I get it! This is one of the “yucky” things the practice leader, owner, dentist has to deal with.  This is why I’ll often hear, “Deb, can you call Suzie and let her know we’re still looking, or we are changing the job description, or our employee decided she is staying with us, so we stopped the process”. While I know this is a difficult task for many, the best thing to do is firstly, don’t leave these people hanging.  Be as honest as possible without hurting feelings.  Some are holding out for you and will stop seeking other opportunities as a result.

 

Heck, I know of a couple of instances where the job seeker was so certain the job was theirs that they excitedly give notice to their present employer. But what bothers me most is when nothing at all is said.  Rather than have to deliver this tough message, the job candidate is conveniently forgotten. Sure, it’s a tough conversation to have, but the least you can do is send a thoughtful, short email thanking them for their time and wishing them the best of luck.  No stories. No excuses. Simply. “We don’t believe we are the best fit for each other.”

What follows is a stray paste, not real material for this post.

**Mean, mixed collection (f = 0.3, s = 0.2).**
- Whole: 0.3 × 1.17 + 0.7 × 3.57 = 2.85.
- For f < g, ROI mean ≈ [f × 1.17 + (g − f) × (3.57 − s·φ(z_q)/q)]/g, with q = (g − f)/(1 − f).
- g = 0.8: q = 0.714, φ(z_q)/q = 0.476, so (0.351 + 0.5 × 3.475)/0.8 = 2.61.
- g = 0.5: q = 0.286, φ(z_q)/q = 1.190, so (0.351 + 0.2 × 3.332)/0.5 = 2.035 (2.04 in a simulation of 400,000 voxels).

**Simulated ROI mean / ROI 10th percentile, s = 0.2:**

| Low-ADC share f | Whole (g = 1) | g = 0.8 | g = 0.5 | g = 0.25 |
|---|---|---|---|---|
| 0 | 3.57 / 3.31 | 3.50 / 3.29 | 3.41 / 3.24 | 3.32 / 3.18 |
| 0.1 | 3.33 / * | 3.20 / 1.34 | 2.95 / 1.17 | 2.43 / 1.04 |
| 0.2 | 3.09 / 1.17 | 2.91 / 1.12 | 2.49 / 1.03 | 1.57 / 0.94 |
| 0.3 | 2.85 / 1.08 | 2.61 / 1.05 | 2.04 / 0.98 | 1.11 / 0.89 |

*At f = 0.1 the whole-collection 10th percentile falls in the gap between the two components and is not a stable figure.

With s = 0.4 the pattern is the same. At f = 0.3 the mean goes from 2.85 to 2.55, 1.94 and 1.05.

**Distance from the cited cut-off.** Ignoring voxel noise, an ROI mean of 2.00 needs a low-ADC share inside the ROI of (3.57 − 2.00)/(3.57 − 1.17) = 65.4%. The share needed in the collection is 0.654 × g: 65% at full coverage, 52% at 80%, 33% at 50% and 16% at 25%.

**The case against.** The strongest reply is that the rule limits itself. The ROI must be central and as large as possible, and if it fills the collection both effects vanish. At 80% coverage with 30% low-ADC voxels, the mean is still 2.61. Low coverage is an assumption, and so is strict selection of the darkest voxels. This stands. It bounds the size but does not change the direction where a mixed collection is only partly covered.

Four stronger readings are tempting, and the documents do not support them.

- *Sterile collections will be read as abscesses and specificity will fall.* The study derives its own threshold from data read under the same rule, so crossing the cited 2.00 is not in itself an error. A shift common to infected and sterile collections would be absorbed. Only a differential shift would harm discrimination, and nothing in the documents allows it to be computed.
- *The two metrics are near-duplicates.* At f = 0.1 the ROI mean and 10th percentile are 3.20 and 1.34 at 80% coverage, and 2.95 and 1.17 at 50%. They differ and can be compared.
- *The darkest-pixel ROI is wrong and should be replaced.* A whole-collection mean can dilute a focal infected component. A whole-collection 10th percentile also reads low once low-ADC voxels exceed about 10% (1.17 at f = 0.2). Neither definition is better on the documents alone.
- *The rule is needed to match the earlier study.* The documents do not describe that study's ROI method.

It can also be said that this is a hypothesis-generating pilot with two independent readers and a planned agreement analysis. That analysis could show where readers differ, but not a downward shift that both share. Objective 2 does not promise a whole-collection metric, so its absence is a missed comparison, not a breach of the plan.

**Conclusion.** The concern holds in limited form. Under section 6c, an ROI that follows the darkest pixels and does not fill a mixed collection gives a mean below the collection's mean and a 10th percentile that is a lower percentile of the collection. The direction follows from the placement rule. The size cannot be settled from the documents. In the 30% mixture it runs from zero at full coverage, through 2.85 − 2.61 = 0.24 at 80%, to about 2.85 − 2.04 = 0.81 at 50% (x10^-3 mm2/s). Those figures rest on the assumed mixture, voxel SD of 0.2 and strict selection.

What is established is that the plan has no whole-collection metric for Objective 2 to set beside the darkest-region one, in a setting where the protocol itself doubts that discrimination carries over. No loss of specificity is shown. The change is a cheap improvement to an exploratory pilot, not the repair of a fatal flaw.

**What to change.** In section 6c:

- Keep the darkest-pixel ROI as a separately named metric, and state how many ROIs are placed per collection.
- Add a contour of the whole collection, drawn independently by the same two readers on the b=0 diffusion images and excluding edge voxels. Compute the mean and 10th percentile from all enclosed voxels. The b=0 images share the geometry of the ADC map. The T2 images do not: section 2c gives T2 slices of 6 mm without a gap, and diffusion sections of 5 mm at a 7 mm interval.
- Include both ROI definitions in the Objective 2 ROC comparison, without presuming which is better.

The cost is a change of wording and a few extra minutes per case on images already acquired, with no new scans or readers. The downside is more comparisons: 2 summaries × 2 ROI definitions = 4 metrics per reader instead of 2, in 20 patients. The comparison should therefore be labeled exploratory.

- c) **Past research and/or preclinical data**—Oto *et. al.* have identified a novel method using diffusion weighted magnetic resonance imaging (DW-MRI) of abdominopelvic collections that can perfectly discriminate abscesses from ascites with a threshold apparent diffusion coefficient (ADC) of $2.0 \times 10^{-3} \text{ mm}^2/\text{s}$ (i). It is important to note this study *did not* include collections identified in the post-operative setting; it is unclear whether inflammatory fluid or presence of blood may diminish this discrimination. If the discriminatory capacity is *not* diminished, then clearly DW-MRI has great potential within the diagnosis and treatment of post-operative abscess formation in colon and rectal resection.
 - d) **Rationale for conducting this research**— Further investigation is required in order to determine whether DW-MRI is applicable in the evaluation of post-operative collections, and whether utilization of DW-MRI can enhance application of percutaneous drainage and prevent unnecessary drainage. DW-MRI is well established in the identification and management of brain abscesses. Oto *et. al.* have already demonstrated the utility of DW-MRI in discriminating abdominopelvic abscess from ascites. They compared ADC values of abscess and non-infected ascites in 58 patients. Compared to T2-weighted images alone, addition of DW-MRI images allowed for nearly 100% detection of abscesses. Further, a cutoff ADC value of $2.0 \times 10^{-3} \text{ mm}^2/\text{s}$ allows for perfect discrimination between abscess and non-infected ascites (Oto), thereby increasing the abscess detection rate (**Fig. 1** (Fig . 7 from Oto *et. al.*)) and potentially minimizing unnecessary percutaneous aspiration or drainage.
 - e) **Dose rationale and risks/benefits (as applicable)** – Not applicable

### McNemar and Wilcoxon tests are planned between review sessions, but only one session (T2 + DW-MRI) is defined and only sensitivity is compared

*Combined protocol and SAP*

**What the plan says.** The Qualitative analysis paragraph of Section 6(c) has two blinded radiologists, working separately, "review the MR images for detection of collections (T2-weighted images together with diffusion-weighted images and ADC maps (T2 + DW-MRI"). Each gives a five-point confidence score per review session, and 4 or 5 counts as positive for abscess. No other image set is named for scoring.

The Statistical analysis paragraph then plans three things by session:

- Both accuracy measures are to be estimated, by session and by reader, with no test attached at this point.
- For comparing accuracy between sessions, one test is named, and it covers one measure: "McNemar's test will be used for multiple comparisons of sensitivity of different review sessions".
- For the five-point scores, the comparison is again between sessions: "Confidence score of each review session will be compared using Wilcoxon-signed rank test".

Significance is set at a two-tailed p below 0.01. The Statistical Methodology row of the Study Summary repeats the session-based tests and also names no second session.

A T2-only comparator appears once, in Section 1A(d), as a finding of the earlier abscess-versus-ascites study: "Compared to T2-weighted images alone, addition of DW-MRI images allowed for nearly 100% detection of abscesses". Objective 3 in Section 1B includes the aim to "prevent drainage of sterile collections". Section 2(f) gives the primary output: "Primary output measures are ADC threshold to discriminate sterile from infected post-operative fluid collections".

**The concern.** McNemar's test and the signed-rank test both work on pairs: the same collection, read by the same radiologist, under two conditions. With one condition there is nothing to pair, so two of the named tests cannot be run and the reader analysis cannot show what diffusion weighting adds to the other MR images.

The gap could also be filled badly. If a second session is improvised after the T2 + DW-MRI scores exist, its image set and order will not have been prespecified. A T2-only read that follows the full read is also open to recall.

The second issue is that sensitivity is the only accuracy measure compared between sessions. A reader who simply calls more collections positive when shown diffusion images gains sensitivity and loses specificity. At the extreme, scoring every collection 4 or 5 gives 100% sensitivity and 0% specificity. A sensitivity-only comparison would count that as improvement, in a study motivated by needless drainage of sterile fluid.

While I don’t have a problem delivering the message (although I don’t find it particularly enjoyable) I have been the messenger for many of my clients for fear that these candidates would be patiently waiting for some news.  I’m troubled if I feel as though they are living on false hope or perhaps missing out on opportunities that could be more suitable for them. This is but another challenge of being a business owner and while I’m at it, please don’t have someone other than the person who will be generating the paycheck (the boss) finalize this relationship.

 

Don’t burn bridges, no matter where we reside, be it small towns, suburbia or major cities, dentistry is a close-knit community.   Good reputations travel fast, but bad ones travel faster.

Transparency

A business practice that seems to be disappearing

“Transparency” is a word we are hearing more and more today, whether it be related to politics, everyday life or in business. Along with transparency, I like to include good old-fashioned healthy communication and valuable exchange of ideas. Technology has enabled us to communicate in several additional formats that were not available to us as recently as 20 years ago. Emails and texts are a lot more convenient and quicker than face-to-face communication and even voice-to-voice interaction is becoming an archaic form of interaction. I feel this has added an additional layer of stress to the current climate of dental team development/maintenance.